The Activists In Our Midst

An introduction to our new Canadian School Counsellor feature Movers and Shakers* from across Canada.

Back in 2007, Travis Price and David Shepherd told their principal they had come up with a plan to end bullying at their Nova Scotia high school. He advised them not to go ahead with it.  “(Our principal) was trying to keep the peace. I think it was a mixture of him worrying about us, and us getting beat up — because that definitely was a possibility — but, also, we were about to change the status quo, ruffle a lot of feathers,” explains Price.

Undaunted, even by the prospect of being expelled if things went sideways, the exasperated grade 12 students refused to back down, knowing a younger boy had been bullied on his first day at high school — just because he was wearing a pink polo shirt. Having decided “enough was enough,” Price and Shepherd used MSN Messenger to appeal to their fellow students to take action en masse with an intentional wardrobe choice.

The next day, the majority of the 1000 kids at their Annapolis Valley school arrived wearing something pink, while Price and Shepherd handed out dozens of pink tank tops they had purchased at a local store. With that, the two mavericks had unwittingly founded what is now the largest anti-bullying movement in the world – Pink Shirt Day.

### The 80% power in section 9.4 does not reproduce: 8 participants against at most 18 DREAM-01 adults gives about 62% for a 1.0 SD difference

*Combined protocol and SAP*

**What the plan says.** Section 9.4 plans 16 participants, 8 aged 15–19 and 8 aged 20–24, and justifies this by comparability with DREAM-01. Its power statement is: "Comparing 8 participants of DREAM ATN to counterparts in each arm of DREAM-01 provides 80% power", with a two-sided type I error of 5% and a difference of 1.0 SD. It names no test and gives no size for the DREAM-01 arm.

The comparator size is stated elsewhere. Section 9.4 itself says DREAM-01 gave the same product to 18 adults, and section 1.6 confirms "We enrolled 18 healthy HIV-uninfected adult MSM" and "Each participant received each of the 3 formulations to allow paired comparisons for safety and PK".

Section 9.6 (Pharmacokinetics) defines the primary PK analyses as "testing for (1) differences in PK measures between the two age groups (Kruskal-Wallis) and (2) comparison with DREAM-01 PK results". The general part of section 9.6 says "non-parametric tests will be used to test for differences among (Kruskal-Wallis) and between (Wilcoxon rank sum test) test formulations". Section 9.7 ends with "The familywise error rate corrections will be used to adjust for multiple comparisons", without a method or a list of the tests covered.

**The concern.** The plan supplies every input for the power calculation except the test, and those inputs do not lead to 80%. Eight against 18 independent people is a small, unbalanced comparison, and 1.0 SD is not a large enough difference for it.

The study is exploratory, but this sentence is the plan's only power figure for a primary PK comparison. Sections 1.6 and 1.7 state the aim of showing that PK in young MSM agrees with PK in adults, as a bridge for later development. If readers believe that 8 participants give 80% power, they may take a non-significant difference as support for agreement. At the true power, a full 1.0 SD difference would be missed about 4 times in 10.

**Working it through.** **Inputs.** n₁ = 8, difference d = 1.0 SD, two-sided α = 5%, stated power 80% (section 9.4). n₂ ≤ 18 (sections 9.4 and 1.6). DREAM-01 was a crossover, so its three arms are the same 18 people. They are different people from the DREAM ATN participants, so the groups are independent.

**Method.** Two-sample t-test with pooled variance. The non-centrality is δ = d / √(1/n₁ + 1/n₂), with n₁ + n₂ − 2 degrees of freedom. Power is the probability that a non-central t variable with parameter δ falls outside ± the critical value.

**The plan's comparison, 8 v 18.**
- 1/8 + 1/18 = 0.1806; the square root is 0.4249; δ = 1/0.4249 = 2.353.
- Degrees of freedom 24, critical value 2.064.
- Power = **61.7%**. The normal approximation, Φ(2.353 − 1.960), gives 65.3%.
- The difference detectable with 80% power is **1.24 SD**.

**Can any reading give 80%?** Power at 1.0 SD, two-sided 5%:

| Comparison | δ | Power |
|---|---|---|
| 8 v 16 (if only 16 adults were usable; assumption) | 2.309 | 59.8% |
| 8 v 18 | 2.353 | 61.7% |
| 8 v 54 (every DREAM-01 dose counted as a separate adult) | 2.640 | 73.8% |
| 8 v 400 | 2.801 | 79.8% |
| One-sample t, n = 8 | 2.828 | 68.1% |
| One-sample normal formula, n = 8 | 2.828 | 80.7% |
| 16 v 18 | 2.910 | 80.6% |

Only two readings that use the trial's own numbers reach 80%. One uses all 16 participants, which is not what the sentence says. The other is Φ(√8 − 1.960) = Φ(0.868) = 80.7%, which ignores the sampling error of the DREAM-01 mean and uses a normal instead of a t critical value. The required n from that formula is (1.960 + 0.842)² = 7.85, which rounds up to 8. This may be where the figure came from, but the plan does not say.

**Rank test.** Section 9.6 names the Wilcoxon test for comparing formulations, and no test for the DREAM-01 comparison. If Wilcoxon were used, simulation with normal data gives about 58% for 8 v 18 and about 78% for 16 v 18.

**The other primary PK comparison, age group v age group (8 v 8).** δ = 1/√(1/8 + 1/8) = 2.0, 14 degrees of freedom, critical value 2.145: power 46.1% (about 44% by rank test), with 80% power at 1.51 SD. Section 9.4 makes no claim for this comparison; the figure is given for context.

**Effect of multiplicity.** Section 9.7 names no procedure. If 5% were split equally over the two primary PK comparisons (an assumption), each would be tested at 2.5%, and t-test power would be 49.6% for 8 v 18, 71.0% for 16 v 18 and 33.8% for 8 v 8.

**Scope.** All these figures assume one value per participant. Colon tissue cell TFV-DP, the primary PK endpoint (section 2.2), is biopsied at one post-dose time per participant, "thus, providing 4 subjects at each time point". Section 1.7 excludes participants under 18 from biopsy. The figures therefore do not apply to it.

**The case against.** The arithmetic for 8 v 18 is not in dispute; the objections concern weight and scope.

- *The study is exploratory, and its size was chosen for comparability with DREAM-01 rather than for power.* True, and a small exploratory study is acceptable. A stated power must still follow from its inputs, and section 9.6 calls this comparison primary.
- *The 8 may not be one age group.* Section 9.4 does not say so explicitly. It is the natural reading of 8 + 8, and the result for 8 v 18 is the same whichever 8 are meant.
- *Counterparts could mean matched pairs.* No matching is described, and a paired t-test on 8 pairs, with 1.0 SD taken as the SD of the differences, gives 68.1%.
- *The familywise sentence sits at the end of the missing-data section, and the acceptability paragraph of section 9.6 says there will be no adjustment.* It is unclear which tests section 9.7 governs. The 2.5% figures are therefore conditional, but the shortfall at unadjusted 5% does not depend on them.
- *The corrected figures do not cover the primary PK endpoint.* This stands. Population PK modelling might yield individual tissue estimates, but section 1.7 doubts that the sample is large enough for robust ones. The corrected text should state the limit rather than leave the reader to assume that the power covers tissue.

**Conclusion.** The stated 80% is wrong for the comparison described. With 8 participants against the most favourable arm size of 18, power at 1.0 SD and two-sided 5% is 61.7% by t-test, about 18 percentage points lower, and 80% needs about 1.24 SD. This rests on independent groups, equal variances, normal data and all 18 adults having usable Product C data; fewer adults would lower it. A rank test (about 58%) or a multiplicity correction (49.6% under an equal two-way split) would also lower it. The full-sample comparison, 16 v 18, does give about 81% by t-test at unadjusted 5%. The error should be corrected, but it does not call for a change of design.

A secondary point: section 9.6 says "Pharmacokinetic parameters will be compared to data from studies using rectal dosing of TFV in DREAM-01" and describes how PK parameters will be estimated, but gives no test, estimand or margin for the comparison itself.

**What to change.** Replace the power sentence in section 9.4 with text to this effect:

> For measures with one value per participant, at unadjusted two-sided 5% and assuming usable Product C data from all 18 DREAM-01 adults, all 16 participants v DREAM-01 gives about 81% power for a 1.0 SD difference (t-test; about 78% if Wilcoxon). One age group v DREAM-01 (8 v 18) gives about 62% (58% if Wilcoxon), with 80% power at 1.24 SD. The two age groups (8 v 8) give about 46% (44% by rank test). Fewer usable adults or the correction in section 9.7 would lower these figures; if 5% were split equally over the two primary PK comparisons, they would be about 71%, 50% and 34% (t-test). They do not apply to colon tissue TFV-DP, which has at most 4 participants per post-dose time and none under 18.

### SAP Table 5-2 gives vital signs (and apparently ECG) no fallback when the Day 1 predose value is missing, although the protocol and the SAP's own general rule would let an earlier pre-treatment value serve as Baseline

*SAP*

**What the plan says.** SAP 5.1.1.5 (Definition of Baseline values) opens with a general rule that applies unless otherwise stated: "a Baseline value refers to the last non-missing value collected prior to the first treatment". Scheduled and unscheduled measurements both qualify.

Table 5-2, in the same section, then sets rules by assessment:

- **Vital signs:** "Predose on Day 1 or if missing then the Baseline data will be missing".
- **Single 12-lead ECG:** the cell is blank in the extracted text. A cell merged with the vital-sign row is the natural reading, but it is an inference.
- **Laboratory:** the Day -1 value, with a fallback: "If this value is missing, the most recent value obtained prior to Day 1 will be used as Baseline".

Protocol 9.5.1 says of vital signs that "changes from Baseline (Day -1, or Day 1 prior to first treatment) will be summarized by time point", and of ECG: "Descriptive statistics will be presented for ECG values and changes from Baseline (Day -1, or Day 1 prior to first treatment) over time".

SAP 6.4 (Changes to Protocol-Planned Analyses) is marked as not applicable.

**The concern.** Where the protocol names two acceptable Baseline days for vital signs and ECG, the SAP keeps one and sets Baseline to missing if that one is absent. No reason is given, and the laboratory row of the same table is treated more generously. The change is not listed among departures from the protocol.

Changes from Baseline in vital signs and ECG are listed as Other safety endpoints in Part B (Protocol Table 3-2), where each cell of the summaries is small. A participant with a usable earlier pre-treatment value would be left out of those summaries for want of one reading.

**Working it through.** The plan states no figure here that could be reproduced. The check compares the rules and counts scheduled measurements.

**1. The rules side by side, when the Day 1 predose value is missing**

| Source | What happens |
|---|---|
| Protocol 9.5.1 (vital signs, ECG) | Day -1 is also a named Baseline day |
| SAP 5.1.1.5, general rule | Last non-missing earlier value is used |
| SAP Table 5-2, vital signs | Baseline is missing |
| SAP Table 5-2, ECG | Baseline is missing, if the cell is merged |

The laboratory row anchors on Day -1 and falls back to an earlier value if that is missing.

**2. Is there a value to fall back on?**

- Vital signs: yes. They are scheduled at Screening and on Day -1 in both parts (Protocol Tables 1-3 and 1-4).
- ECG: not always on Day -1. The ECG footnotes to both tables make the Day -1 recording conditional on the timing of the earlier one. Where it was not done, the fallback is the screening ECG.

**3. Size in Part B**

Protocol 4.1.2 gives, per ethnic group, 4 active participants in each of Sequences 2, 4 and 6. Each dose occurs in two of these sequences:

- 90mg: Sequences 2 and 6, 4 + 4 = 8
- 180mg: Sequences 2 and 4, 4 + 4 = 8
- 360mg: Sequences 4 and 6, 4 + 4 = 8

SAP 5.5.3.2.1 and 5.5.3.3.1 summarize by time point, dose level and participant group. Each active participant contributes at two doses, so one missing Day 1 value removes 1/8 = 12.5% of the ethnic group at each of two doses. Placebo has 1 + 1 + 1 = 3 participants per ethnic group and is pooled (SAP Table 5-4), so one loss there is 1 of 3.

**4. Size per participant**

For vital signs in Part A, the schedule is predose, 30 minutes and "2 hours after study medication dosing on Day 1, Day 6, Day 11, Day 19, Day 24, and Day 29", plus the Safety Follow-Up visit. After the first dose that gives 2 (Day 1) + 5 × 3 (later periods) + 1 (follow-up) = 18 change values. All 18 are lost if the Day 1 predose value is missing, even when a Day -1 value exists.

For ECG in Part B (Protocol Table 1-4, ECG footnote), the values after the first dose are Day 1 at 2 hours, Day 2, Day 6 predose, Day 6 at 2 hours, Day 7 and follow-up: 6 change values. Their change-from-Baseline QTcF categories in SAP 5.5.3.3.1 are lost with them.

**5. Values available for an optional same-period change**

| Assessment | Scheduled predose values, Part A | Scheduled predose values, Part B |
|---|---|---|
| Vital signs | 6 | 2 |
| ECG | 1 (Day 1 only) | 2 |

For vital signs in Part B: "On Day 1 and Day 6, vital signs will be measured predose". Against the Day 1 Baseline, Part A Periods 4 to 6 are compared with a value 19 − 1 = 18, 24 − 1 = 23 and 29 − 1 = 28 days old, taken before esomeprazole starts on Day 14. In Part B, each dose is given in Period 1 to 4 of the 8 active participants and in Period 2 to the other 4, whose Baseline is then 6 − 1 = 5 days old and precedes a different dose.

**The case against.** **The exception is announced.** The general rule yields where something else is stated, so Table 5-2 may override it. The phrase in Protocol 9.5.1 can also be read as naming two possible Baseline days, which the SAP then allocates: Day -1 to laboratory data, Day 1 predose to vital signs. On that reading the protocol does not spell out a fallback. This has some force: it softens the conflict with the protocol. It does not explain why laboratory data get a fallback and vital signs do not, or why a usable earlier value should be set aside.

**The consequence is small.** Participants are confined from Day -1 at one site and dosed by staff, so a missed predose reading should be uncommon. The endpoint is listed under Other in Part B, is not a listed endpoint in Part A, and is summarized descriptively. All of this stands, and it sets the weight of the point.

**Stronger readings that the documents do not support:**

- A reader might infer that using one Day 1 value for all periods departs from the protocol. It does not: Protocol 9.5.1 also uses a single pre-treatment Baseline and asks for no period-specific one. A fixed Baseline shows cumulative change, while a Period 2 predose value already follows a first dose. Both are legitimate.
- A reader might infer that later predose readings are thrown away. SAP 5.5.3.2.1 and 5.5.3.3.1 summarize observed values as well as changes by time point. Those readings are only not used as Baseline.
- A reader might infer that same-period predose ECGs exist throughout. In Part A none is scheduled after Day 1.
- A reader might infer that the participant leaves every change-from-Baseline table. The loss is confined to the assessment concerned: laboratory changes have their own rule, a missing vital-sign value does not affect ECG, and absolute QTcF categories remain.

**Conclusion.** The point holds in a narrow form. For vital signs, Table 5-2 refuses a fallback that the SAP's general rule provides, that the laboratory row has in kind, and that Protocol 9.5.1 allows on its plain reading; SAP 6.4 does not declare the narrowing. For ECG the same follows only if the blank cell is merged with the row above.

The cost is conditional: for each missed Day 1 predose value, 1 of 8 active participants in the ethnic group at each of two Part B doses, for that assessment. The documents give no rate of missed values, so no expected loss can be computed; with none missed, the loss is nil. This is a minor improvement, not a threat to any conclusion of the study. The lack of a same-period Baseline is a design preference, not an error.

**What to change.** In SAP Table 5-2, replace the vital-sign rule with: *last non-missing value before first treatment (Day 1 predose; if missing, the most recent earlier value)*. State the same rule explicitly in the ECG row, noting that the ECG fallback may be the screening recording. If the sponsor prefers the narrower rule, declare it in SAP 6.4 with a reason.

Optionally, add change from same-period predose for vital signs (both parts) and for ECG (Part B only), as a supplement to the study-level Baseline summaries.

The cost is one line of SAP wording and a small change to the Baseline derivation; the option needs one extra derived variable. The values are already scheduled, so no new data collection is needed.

The bullied boy did not wear pink to school that day, but the look on his face as he waded into a sea of pink spoke volumes. Word of the success of the peaceful, pink-coloured show of solidarity spread rapidly — locally, then nationally and even internationally.

Principal Pearl – who Price describes as one of his favourite people – eventually came around. Thrust into the role of Pink Shirt protagonist, he fielded a stream of media interview requests on his students’ behalf and handled invitations for them to deliver speeches and attend conferences. He helped manage their time – away and at school. “I ended up calling him my agent for the first year,” chuckles Price, now 30, who continues to head up the global, anti-bullying movement from his home in Coldbrook, Nova Scotia.